By Hossna Samadi
When I learned about the Taliban’s decision to ban women from attending university and read about a medical student who was not allowed to take her last exam, I sat at my desk crying.
Afghanistan is experiencing one of the toughest times of its history. The Taliban’s latest decision to ban women from universities comes after other such misogynistic moves, including banning girls from attending secondary school, preventing women from gyms and public parks, and forbidding women from employment.
I’m deeply concerned for Afghan women who are already facing cold winter temperatures, lack of food, and scarce employment opportunities.
Afghan women are trapped. The Taliban has banned them from traveling without male companions. Some Afghan women do not have male family members due to the ongoing war in Afghanistan, and have lost their husbands, fathers, brothers, and sons.
Women’s dreams to reach their potential and fully participate in public life have been shattered. They have no power over their lives.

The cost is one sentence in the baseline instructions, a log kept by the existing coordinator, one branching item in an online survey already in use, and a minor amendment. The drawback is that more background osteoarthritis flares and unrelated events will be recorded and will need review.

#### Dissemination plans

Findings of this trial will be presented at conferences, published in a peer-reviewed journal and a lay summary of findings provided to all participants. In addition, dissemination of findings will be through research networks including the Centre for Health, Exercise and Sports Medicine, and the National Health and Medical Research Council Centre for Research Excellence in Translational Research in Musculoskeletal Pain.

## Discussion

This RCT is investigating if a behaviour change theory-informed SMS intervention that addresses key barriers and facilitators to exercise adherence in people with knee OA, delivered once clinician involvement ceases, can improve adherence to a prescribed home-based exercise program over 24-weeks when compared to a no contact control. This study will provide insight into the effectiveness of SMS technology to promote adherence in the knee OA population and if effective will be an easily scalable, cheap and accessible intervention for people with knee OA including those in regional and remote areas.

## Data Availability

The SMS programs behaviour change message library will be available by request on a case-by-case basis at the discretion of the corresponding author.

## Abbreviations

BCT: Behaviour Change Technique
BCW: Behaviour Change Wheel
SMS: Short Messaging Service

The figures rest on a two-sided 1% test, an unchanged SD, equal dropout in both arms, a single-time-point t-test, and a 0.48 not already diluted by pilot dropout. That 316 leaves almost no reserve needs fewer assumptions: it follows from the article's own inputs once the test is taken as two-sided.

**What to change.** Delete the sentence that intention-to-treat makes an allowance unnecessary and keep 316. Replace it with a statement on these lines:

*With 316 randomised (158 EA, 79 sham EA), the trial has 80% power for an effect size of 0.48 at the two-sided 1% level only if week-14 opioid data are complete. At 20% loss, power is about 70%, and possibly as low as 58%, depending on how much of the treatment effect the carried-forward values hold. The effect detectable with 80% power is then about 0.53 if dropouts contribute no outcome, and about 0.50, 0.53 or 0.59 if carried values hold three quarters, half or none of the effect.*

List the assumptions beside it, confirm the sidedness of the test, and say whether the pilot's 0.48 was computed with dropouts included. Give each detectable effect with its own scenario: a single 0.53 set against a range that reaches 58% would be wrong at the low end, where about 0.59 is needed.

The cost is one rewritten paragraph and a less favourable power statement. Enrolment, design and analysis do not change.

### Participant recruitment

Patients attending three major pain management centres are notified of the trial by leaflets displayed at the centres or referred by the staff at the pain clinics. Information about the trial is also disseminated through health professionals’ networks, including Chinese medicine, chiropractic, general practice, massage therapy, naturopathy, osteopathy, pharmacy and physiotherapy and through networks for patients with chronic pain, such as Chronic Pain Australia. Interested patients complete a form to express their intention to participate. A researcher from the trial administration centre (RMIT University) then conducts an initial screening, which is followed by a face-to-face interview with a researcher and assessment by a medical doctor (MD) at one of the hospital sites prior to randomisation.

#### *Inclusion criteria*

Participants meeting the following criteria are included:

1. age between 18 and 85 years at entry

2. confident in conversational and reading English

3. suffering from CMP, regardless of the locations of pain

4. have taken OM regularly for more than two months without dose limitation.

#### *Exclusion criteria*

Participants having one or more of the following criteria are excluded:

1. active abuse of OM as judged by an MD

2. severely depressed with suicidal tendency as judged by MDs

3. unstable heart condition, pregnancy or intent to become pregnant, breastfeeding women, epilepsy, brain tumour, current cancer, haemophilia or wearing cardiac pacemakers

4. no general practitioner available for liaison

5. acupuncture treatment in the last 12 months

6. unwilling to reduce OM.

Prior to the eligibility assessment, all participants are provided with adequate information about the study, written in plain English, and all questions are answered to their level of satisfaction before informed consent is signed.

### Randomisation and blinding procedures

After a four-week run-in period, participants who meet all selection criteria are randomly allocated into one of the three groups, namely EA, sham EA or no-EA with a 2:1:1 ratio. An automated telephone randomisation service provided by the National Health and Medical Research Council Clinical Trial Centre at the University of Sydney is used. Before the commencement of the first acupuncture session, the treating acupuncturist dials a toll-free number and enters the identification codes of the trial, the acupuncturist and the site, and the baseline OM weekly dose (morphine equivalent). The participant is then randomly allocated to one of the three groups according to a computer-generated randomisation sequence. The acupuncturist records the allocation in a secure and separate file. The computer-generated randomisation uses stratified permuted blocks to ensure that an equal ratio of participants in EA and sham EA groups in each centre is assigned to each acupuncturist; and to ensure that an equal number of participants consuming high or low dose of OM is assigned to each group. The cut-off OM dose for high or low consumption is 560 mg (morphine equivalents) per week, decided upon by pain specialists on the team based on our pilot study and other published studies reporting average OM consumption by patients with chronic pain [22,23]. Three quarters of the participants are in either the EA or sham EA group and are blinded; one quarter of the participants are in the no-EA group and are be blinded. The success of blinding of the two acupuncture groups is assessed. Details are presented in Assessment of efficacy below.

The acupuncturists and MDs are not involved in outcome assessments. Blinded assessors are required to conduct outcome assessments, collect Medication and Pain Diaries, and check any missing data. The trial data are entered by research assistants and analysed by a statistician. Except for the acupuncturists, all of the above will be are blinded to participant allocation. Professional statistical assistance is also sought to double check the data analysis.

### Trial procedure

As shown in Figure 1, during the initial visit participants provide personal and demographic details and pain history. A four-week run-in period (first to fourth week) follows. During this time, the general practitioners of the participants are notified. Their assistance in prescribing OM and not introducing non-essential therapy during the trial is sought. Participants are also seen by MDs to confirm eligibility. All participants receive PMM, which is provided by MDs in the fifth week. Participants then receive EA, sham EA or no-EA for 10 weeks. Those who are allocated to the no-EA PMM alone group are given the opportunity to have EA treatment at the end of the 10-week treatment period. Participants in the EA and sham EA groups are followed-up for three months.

The Taliban want to erase women from society. They do not want to recognize women as human beings, but rather as a tool or property for men. More than 50 Islamic countries and the most respected Islamic Institutions deem this as un-Islamic.
Under Taliban rule, the continual stripping away of women’s rights devastates all Afghans, those in the country, and the Afghan diaspora across the world.
I feel helpless, sad, and angry. I urge the international community to help.
Hossna Samadi is an Afghan refugee who came to the U.S. in 2016 and was welcomed by IRIS. She is an advocate for Afghan women, co-founder of the Collective for Refugee & Immigrant Women’s Wellbeing (CRIW), program associate at Sanctuary Kitchen at CitySeed, and Member of the 2022 Nonprofit Emerging Leaders of Color Cohort of the Community Foundation of Greater New Haven.